Tag Archives: Polish

Maciej J. Drygas – Uslyszcie moj krzyk AKA Hear my cry (1991)

Hear My Cry“ depicts the startling story of Ryszard Siwiec, a man who, on a Polish national holiday in September 1968, immolated himself in front of thousands of people in a stadium in Warsaw. He performed this desperate act of self-burning as a protest against the invasion of Czechoslovakia by Warsaw Pact forces. The world, however, kept silent. His name and deed received no front page newspaper coverage. Why? „Hear My Cry“ is a human story, a story of mankinds love of freedom, a story which portrays mans eternal need to escape from the constraints of totalitarianism. Read More »

Janusz Majewski – Ja gore! (1968)

Ja gore! / I Am Burning 1967. Part of TV anthology: Opowiesci Niezwykle (The Amazing Stories). Written and directed by Janusz Majewski. Based on Henryk Rzewuski’s short story.HDTVRip 720p (TVP1 HD broadcast).

Awards: Brazowy Lajkonik in the feature film category at the Cracow Short Feature Festival, 1968. Read More »

Janusz Majewski – System (1972)

It features a young man and a lady friend driving to an insane asylum whose overseers the woman knows. Weirdness is evident before they even reach the place, in the form of a ranting maniac in a tree. More crazies are found freely wandering the grounds of the asylum, they being participants in an apparently revolutionary new system instituted by the asylum’s director. But the director seems just as nutty in his own way as the patients, and it turns out there’s a good reason for this: he is one of the patients, having taken over the asylum and locked up its overseers. Read More »

Janusz Majewski – Markheim (1972)

Janusz Majewski is one of Poland’s most durable and prolific filmmakers. In a career that spans half a century Majewski has directed a variety of films, with comedies and period pieces predominating. He also made LOKIS, one of Poland’s most famous horror features, and a wealth of horror-themed shorts that comprise a significant body of work in their own right. In fact, I’d argue that Majewski can be counted as the foremost director of Polish horror movies (his only real competition in this regard are his fellow countrymen Roman Polanski, Jerzy Skolimowski and Andrzej Zulawski, all of whom have made the majority of their films outside Poland). Read More »

Janusz Majewski – Wenus z Ille AKA Venus of Ille (1969)

Wenus z Ille / Venus of Ille (1967). Part of unofficial TV anthology: Opowiesci Niesamowite (It is the second season of The Amazing Stories – Opowiesci Niezwykle. Written and directed by Janusz Majewski. Based on Prosper Merimee’s short story (Merimee is also the author of Blekitny Pokoj AKA The Ble Room – Majewski TV adaption, 1965; and Lokis which was later adapted by Majewski into a feature film, 1970).TVRip (TVP Kultura broadcast). Read More »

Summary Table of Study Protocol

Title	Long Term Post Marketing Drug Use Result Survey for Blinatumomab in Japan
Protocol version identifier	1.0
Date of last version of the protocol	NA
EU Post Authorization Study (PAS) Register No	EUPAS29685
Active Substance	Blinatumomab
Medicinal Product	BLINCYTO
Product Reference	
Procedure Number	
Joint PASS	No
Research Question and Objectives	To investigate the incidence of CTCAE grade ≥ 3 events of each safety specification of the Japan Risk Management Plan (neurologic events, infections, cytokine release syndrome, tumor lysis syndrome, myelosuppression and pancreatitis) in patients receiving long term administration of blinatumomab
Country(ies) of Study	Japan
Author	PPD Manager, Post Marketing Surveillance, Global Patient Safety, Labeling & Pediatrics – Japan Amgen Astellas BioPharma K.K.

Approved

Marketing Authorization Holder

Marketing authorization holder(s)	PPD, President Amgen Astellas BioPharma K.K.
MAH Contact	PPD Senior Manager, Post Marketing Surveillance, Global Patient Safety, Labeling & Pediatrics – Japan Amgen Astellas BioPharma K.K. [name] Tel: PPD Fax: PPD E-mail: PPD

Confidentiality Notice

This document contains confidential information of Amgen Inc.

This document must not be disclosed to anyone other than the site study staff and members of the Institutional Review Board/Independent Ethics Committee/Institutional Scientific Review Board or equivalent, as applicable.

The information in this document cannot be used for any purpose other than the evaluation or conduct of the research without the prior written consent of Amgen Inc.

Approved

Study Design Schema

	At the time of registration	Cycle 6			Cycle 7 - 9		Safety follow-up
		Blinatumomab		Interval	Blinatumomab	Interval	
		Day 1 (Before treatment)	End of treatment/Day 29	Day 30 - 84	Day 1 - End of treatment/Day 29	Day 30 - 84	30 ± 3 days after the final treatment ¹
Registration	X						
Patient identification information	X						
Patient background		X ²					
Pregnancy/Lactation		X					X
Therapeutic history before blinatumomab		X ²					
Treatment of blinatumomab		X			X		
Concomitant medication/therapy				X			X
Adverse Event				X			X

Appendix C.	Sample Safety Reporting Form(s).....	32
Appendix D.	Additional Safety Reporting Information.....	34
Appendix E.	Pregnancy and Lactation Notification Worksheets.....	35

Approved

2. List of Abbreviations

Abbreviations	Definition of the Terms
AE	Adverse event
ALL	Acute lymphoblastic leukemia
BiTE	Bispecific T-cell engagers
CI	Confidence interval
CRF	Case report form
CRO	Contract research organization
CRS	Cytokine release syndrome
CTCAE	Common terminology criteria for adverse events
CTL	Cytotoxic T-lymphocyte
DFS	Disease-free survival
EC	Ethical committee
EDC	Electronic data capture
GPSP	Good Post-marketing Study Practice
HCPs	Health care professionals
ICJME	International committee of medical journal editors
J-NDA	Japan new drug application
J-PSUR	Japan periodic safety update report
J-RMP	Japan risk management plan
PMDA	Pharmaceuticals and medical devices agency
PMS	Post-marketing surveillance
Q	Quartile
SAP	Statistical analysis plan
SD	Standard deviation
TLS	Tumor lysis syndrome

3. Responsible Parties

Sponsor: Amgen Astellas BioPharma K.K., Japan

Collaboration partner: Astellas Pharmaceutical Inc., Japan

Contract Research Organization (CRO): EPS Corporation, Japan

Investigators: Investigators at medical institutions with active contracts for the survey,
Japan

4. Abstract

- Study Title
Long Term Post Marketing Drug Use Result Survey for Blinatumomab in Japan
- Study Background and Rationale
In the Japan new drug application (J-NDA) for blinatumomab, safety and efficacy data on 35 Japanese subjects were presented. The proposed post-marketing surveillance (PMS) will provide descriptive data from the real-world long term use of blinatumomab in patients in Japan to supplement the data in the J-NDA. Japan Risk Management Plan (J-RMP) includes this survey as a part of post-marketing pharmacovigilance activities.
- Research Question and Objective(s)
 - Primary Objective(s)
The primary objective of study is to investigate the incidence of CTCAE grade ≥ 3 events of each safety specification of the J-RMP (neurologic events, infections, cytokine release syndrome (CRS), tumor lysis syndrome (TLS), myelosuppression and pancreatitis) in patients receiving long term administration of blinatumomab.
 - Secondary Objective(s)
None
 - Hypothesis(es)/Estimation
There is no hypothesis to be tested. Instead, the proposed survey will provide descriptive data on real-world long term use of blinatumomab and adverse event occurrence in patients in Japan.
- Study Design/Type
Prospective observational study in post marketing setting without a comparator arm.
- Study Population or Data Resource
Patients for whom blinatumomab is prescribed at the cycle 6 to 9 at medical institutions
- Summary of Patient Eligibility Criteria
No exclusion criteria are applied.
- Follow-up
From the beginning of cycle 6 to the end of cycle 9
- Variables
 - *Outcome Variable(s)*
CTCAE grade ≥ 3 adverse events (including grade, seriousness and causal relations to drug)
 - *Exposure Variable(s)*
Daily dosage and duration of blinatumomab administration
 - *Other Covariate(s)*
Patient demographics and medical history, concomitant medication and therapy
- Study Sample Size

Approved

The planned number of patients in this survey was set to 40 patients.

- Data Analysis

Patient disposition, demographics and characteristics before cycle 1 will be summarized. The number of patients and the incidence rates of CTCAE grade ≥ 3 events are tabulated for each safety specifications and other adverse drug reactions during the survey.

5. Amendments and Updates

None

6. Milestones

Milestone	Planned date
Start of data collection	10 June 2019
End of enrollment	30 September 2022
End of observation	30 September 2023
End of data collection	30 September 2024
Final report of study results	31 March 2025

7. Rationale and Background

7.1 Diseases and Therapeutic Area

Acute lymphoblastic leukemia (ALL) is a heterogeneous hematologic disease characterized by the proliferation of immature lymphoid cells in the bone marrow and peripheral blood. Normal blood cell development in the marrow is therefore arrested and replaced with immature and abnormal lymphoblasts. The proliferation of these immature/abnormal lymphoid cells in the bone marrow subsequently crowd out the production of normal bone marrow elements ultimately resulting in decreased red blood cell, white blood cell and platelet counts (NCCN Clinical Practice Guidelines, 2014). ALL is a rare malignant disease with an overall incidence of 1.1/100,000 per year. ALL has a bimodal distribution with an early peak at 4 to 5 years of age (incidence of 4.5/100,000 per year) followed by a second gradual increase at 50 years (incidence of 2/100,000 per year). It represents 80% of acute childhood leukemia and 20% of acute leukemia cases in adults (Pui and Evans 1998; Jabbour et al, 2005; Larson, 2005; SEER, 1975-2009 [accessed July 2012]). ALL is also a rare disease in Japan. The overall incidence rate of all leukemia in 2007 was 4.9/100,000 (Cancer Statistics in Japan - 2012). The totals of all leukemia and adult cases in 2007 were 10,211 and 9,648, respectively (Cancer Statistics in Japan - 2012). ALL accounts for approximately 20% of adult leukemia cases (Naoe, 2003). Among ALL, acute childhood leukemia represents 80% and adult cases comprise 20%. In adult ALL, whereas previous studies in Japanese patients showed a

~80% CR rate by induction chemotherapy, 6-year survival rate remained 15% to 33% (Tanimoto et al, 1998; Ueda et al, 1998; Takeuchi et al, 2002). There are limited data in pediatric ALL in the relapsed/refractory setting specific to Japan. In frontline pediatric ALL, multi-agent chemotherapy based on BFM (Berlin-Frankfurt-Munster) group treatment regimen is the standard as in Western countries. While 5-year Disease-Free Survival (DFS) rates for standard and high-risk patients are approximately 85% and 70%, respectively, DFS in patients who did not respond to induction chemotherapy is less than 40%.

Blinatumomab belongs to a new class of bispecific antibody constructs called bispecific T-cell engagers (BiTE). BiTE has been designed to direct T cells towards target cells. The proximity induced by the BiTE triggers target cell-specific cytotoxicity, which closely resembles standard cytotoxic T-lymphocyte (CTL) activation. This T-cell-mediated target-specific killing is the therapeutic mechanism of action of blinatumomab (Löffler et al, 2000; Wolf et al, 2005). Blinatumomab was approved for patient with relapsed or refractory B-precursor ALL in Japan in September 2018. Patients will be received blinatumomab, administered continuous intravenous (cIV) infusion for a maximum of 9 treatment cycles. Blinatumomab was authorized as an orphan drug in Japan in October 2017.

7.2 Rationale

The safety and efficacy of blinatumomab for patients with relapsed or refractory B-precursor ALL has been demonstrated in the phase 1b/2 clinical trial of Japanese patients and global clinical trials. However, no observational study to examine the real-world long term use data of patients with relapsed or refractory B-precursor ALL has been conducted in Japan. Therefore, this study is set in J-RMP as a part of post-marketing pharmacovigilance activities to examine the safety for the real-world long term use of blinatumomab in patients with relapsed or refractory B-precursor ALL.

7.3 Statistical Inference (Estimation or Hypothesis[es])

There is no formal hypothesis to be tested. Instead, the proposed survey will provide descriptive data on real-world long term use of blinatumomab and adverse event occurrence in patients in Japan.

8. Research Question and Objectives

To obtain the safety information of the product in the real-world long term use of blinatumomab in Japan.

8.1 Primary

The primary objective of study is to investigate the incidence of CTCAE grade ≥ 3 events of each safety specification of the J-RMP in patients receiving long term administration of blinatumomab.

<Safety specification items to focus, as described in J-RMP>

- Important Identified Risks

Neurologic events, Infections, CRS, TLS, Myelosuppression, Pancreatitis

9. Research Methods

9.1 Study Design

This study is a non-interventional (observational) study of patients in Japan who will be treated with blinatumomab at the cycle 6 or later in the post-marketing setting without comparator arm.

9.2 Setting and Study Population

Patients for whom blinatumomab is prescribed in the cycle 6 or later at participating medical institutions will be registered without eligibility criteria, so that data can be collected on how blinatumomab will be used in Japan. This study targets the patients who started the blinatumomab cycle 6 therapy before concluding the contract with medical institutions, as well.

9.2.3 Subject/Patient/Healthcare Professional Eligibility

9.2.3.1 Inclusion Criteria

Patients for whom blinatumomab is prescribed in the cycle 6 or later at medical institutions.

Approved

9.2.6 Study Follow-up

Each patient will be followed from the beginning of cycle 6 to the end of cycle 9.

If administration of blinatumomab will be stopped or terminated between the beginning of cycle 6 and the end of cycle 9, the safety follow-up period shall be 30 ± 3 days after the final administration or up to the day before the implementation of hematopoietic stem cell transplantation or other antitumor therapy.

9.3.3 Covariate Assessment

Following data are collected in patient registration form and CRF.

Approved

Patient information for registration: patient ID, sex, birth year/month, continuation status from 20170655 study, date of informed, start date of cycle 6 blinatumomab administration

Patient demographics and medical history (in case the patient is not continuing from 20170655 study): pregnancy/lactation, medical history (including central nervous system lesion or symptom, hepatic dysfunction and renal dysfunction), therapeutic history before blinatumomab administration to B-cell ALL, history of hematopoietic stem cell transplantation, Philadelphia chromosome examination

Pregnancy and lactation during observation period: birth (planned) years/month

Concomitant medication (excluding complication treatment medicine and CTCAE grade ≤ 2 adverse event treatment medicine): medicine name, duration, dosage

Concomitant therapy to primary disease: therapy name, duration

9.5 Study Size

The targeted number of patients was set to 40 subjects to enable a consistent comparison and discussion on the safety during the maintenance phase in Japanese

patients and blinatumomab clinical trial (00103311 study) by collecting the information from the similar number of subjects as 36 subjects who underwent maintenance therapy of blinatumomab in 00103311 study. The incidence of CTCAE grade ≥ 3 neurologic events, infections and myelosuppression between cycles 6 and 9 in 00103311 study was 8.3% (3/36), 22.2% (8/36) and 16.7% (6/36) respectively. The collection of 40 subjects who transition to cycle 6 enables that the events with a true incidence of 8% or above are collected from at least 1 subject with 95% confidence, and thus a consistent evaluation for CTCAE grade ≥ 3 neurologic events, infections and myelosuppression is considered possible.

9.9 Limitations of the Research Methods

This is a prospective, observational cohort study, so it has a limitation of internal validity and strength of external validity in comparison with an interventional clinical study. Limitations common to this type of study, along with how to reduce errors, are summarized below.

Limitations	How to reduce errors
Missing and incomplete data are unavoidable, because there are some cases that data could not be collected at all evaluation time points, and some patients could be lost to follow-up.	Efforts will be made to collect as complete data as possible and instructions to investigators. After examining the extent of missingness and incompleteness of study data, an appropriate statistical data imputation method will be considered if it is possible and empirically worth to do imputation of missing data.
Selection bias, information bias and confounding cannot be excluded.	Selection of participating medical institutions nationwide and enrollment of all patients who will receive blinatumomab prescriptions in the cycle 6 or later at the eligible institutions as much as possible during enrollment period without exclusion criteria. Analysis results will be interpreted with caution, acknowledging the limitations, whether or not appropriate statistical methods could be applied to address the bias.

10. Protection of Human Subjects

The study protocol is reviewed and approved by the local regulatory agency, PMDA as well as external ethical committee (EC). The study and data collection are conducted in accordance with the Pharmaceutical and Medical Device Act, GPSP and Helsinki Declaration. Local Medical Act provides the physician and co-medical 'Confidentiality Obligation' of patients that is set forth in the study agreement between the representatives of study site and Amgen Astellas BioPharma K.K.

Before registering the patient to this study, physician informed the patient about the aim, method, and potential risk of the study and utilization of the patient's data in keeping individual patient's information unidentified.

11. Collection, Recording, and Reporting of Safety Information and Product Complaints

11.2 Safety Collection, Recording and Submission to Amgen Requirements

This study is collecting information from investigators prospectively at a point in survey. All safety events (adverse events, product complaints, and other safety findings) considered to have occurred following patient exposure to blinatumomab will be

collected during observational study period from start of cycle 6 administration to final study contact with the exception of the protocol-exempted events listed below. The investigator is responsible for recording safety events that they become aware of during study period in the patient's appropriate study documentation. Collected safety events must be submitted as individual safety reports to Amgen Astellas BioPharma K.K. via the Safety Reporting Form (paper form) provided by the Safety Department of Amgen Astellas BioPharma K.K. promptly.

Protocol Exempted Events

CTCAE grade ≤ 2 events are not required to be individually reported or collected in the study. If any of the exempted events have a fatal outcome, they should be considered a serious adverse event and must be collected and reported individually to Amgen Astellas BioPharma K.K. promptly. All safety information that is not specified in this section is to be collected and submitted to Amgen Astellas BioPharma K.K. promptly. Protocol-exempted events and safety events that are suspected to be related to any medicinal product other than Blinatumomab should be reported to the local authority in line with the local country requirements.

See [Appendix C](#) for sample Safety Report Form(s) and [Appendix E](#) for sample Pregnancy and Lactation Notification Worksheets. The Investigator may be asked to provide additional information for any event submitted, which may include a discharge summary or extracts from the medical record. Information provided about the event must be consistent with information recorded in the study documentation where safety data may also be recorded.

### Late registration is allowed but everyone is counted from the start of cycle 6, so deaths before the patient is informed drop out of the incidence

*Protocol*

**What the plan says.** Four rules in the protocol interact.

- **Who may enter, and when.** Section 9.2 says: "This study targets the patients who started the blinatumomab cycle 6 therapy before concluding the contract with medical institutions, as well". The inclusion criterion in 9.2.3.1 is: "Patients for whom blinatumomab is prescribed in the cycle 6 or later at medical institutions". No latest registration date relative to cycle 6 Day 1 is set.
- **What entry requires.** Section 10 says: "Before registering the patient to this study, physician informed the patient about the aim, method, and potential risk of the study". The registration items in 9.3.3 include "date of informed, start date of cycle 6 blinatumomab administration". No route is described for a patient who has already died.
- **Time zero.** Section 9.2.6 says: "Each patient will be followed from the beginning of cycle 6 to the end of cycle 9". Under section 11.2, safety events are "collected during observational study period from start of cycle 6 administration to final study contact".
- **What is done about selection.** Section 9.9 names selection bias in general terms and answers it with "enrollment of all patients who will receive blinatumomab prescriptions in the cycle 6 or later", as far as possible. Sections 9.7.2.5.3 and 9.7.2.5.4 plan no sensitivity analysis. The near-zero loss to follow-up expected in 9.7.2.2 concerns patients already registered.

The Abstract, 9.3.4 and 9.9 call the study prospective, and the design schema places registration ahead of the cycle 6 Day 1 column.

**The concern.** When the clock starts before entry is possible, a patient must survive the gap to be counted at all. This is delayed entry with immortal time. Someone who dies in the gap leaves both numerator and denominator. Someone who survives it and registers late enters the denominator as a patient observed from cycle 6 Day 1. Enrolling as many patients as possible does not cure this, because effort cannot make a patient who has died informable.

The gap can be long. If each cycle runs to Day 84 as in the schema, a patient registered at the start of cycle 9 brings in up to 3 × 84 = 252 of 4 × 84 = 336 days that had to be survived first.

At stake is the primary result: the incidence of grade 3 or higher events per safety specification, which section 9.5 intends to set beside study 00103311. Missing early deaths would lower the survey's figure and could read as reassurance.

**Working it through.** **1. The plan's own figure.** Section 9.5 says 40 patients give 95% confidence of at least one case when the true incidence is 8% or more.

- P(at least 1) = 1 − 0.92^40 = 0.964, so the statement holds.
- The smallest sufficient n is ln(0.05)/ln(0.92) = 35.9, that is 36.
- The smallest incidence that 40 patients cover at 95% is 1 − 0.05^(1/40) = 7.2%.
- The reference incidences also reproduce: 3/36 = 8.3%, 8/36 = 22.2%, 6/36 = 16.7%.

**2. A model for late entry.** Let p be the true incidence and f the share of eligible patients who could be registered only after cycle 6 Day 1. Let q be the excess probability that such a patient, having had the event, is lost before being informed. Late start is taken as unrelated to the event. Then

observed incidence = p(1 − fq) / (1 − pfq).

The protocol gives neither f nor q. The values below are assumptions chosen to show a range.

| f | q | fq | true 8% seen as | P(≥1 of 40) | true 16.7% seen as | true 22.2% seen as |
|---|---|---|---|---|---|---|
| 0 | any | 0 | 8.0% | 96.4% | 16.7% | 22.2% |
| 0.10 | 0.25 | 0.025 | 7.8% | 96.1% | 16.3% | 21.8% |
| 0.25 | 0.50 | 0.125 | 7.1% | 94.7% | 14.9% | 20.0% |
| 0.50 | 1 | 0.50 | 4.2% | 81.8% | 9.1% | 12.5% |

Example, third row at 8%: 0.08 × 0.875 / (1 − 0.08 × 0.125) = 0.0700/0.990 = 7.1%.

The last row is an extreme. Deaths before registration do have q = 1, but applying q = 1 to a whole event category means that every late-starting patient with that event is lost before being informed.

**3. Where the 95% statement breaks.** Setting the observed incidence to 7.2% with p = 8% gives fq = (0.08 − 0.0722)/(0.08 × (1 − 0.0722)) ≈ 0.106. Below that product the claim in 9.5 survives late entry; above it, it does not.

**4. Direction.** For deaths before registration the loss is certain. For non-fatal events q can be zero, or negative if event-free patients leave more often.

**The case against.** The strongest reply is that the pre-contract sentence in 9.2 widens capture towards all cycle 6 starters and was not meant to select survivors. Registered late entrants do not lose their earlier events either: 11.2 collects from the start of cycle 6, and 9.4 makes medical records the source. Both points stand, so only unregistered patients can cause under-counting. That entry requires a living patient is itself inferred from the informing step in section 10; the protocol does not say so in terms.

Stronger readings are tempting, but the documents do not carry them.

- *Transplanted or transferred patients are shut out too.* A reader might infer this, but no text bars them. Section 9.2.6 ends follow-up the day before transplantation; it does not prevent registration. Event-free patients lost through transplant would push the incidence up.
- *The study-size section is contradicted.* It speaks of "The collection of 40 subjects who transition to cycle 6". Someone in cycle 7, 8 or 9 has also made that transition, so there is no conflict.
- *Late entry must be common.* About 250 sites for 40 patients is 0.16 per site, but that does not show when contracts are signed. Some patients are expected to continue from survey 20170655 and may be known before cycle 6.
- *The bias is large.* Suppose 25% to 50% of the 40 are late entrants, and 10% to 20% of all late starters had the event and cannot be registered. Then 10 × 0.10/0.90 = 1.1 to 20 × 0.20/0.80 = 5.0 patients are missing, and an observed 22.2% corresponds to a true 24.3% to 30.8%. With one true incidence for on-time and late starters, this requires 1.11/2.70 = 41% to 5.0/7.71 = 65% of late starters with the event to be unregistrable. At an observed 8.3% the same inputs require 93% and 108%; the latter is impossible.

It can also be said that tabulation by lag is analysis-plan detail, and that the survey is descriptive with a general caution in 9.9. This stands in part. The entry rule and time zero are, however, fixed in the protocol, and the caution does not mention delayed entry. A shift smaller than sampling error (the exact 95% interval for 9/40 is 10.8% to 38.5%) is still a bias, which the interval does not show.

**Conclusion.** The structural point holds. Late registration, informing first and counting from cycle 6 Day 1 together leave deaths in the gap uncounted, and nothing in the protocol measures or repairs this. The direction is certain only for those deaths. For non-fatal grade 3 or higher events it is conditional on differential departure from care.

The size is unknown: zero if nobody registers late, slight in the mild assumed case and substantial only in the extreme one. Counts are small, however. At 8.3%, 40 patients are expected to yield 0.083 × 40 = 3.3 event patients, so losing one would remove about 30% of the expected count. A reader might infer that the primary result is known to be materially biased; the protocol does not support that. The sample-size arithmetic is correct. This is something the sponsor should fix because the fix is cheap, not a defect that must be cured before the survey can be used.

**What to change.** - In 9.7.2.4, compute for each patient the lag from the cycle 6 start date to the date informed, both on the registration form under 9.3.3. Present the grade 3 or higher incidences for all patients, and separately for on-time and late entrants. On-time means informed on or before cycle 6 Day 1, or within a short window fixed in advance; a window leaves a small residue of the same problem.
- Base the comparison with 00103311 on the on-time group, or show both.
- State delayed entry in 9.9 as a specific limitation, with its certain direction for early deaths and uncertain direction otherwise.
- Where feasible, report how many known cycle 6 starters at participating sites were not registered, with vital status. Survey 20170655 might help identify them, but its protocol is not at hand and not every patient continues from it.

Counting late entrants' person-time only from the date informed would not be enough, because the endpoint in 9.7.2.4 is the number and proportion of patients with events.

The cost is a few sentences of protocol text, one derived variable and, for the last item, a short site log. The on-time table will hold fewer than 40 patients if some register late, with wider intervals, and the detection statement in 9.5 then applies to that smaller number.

Kazimierz Kutz – Ludzie z pociagu (1961) (HD)

Quote:
One has to just think of a great film featuring a war and a train would automatically come to mind. While Czech cinema gave its immortal classic, ‘Closely watched trains’ directed by the legendary director Jiri Menzel to the admirers of cinema, Polish cinema also had its fair share of films depicting war where trains have played a major role. ‘Ludzie Z Pociagu’/’People on a train’ is one brilliant example of a war film featuring innocent people whose lives depended a lot on the running of a train. In this film, director Kazimierz Kutz depicts how an act of heroism involving the seizure of a gun is responsible in allowing the viewers to get a better idea of the microcosm of Polish society. Read More »

Kazimierz Kutz – Nikt nie wola aka Nobody’s calling. (1960)

In 1960 Kazimierz Kutz’ second film NIKT NIE WOLA / NOBODY’S CALLING, based on a Jozef Hen novel that was never published in Poland, described the fate of Poles on the Eastern Front. Kutz used the film to explore new formal solutions, collaborating closely with cinematographer Jerzy Wojcik to reveal the psychological landscape of a pair of lovers who are strongly affected by wartime events. The camera recorded the couple’s inner experiences, contrasting their muted intimacy against the surrounding scenery of a ruined town. The film did not win over critics at the time of its release. It was not until later that critics recognized Kutz’s effort to experiment with aesthetics in a manner akin to that pursued by filmmakers of the new wave. NOBODY’S CALLING came to be compared with Michelangelo Antonioni’s THE ADVENTURE, which was produced around the same time. Read More »